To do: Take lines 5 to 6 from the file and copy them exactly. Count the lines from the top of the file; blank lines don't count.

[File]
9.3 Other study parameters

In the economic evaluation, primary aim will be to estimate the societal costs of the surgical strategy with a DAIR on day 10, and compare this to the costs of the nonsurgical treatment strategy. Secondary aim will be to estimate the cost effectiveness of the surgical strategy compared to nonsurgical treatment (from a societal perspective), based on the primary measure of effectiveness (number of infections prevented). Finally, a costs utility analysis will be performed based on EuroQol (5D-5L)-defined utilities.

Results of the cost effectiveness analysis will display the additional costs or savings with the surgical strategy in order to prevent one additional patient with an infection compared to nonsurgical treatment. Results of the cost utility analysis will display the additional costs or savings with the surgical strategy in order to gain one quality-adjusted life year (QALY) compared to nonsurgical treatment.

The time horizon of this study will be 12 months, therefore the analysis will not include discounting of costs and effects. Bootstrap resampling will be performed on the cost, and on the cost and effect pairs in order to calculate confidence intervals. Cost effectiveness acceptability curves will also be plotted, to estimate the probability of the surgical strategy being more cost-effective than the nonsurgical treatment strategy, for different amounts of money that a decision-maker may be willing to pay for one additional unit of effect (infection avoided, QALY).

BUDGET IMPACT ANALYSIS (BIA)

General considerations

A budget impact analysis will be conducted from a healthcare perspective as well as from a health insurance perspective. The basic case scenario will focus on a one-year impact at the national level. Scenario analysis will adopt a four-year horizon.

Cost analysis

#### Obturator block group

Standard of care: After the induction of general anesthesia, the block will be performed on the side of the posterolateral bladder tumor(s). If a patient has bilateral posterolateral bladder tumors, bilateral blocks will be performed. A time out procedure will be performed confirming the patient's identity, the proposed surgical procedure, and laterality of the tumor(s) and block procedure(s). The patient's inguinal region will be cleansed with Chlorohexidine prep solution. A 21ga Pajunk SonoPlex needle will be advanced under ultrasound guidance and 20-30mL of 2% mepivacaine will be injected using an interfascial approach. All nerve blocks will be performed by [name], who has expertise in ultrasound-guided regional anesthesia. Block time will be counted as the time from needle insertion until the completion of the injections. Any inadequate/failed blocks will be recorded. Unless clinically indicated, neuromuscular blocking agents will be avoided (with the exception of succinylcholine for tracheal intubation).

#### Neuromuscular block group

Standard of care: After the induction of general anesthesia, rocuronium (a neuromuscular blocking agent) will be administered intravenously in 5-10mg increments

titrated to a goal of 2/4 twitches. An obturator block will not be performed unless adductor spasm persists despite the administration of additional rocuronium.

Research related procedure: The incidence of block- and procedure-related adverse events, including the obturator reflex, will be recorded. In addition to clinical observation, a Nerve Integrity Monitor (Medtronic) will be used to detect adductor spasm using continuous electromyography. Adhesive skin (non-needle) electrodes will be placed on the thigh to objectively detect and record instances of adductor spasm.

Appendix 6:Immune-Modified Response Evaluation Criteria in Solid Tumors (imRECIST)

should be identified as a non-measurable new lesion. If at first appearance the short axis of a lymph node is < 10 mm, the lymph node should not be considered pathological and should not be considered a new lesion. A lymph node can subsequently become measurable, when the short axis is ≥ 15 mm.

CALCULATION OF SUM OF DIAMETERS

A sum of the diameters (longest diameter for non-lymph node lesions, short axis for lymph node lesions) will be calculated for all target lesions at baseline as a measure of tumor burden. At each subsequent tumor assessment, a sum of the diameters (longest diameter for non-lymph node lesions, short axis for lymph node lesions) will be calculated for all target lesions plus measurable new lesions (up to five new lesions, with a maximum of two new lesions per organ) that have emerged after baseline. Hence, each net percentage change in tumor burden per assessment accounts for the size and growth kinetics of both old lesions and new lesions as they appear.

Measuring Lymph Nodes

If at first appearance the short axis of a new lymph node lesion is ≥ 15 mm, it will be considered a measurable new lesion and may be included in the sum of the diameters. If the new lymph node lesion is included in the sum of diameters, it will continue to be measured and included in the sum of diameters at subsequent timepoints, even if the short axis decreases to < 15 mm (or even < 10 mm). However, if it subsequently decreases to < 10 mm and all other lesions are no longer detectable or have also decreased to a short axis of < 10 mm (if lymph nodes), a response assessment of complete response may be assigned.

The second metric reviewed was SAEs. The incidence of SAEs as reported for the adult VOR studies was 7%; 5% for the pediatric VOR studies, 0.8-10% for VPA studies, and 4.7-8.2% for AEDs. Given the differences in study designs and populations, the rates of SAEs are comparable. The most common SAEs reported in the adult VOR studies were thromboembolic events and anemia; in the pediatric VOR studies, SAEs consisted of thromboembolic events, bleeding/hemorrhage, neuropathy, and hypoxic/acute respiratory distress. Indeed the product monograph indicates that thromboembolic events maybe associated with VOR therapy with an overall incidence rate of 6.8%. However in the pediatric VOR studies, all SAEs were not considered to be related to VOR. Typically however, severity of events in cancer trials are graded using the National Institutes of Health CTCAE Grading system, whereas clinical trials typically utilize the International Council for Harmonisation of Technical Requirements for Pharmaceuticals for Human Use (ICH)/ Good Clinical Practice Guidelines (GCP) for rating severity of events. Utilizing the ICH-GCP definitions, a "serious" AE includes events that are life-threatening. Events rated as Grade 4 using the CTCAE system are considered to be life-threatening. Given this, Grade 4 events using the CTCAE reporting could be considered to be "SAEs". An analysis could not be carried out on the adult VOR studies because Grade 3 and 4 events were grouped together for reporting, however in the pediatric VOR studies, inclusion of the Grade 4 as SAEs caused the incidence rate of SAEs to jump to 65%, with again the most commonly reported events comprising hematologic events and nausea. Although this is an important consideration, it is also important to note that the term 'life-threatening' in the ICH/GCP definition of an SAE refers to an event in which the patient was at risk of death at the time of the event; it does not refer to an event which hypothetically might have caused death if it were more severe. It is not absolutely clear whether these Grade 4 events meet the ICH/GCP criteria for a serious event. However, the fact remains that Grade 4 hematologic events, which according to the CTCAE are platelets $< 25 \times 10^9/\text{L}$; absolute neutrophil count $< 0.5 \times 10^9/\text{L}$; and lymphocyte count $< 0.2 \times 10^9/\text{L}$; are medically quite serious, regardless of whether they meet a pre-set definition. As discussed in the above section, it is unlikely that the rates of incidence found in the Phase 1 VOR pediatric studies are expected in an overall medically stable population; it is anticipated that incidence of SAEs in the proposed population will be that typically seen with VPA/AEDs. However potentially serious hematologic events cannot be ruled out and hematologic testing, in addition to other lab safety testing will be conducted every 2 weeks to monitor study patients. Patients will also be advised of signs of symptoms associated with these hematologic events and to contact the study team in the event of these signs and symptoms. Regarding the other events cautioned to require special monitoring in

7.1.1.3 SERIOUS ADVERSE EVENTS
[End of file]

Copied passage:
BUDGET IMPACT ANALYSIS (BIA)

General considerations